Wednesday, July 19, 2006

Home guards to the fore by Chandani Kirinde

Rear Admiral Sarath Weerasekera who was appointed Director General of the 30,000 strong Home Guard Force (HGF) in April this year has taken measures to recruit, train, equip and deploy additional home guards in areas vulnerable to LTTE attacks, particularly after the Kebitigollewa bus massacre. In an interview with The Sunday Times, he spoke on the importance of protecting the villagers and said the bunker line to protect them would become a reality in the coming weeks. Excerpts:

Q:What is the background to the creation of the home guard unit?

A:The unit was created in 1985 to protect villages from LTTE attacks because at that time the army was unable to guard every village. The government gave weapons to selected youth in each village. Initially there was no payment involved neither did they have uniforms. Gradually the demand for their services grew and they were paid and were also given uniforms.

Q: Can you comment on your appointment as the Director General of the Home Guard Force?

A:After the ceasefire agreement when the situation was relatively peaceful, the importance of the home guard unit decreased and these people found other jobs. This year with the escalation in violence, villages are once again facing the threat of LTTE attacks. In the light of this the government wanted to re-organise the Home Guard Force. I was appointed in April by the President as DG in addition to my duties as the Deputy Chief of Staff of the Navy.

Q: What have been your main tasks since taking up this appointment?

A:During the first week, I did a study of more than 400 villages that are under threat, the exact number of home guards deployed in each village and also the minimum number required to protect each village in keeping with the recommendations of the army. I also recruited 5000 people from the affected areas. They underwent a two week training programme at Army and Special Task Force (STF) camps before being deployed.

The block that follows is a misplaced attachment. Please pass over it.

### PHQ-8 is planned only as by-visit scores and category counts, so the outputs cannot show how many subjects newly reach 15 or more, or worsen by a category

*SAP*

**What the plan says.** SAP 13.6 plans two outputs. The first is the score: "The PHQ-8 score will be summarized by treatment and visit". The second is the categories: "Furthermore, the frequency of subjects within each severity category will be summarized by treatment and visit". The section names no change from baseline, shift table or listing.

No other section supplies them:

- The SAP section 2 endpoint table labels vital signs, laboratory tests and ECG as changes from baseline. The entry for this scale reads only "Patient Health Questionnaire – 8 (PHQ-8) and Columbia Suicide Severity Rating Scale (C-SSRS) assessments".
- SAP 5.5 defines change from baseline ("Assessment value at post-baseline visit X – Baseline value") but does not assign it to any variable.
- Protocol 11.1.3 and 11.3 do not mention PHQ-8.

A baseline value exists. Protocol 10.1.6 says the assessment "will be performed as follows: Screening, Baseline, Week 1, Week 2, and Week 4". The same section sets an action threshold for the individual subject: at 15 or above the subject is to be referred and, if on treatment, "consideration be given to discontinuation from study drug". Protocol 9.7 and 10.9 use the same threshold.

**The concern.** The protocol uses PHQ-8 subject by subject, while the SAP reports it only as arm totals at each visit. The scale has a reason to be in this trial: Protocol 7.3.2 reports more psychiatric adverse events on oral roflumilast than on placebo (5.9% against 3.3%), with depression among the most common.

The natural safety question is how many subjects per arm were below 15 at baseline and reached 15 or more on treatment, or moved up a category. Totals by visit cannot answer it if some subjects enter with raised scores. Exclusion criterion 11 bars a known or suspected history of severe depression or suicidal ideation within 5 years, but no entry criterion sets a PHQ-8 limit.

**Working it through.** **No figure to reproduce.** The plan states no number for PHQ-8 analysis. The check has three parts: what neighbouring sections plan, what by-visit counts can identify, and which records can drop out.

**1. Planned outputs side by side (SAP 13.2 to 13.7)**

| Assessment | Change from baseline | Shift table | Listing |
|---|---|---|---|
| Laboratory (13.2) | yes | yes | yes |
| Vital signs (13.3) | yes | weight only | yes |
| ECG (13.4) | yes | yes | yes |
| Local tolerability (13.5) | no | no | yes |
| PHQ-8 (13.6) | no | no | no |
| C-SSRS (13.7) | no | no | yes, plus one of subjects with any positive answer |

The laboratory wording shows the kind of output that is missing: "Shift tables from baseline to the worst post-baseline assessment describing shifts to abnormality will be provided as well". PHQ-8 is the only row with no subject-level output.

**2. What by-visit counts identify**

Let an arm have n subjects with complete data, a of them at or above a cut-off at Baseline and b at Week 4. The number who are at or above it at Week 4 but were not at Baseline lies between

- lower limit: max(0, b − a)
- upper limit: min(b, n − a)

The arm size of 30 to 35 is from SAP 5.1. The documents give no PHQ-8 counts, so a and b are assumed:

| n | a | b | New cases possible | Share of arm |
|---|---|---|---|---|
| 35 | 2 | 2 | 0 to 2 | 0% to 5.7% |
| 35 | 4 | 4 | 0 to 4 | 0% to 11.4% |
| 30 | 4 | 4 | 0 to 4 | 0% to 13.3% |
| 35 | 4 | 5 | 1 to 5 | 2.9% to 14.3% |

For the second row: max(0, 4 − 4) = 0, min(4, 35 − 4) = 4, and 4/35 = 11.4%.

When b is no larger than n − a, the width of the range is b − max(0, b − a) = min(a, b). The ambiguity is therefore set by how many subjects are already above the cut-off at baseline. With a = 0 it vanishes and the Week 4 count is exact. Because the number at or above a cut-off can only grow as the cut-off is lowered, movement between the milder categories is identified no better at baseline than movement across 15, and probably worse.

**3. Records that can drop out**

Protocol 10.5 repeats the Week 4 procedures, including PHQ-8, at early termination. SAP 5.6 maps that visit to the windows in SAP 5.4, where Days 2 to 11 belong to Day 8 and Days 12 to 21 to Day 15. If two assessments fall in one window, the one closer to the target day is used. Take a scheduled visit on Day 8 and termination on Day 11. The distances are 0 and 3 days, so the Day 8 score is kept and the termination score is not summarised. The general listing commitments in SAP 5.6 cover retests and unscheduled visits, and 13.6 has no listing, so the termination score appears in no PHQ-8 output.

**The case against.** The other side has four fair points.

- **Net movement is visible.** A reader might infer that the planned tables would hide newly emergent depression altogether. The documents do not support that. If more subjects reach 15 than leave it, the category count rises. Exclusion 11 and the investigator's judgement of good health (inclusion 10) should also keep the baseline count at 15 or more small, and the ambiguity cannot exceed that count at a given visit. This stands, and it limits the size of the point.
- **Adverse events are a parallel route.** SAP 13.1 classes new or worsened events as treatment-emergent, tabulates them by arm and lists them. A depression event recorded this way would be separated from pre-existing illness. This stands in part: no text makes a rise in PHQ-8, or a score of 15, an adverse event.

Q: On what basis were they deployed?

A:They were deployed according to specifications of the Army and the STF .We have also begun issuing weapons to selected civilians on the recommendation of the police. This is meant as a deterrent against attacks on the homes of villagers.

Q: What kind of training has been given to the home guards?

A:They have been trained in the use of T- 56 automatic rifles, shot guns and repeater guns. They have also been given training in field craft and the general law. But the training doesn’t stop there. There are training teams that will visit each village regularly to continue training them as well as motivating them.

Q: What are the most vulnerable areas?

A:The Ampara district, parts of Moneragala, Trincomalee, Kantalai, Vavuniya and parts of Anuradhapura, Polonnaruwa and Puttlam. This is the threatened belt.

Q: Since the Kebitigollewa tragedy, the villagers are refusing to return to their homes till the bunker line is put in place to secure their villages. Can you comment?

A:These villagers need not be afraid to return to their homes once the Forward Defence Line (FDL) is established in the coming weeks. The work on the bunker line will also start very soon.

Q: How bad is the threat to the areas excluding Kebitigollewa?

A:I believe the situation is now under control. The required number of men will be trained and deployed in the villages and it will be their responsibility to protect the villagers. We have selected youth from their own villages because when they have to protect their own kith and kin they would do a better job than a person from outside. It is the responsibility of the army and the STF to supervise them. Responsible residents in the village including priests, retired teachers should also be vigilant of their activities and report to me if there are any lapses on the part of the home guards.

Q: How important is the Home Guard Unit for the security of the country?

A:I believe it is important as these threatened villages are a major component of the national security. If these villagers leave their homes and head south it could destabilise the whole country. So these villages have to be protected and the Home Guard Force is there to do just that. This is why the unit must be further strengthened. It is also the responsibility of every citizen in the country to ensure the security of these people by way of contributing in whatever way they can.

Q: Any future plans for the Home Guard Unit?

A: I think the government has plans to make it a permanent force. Now it is an auxiliary force .


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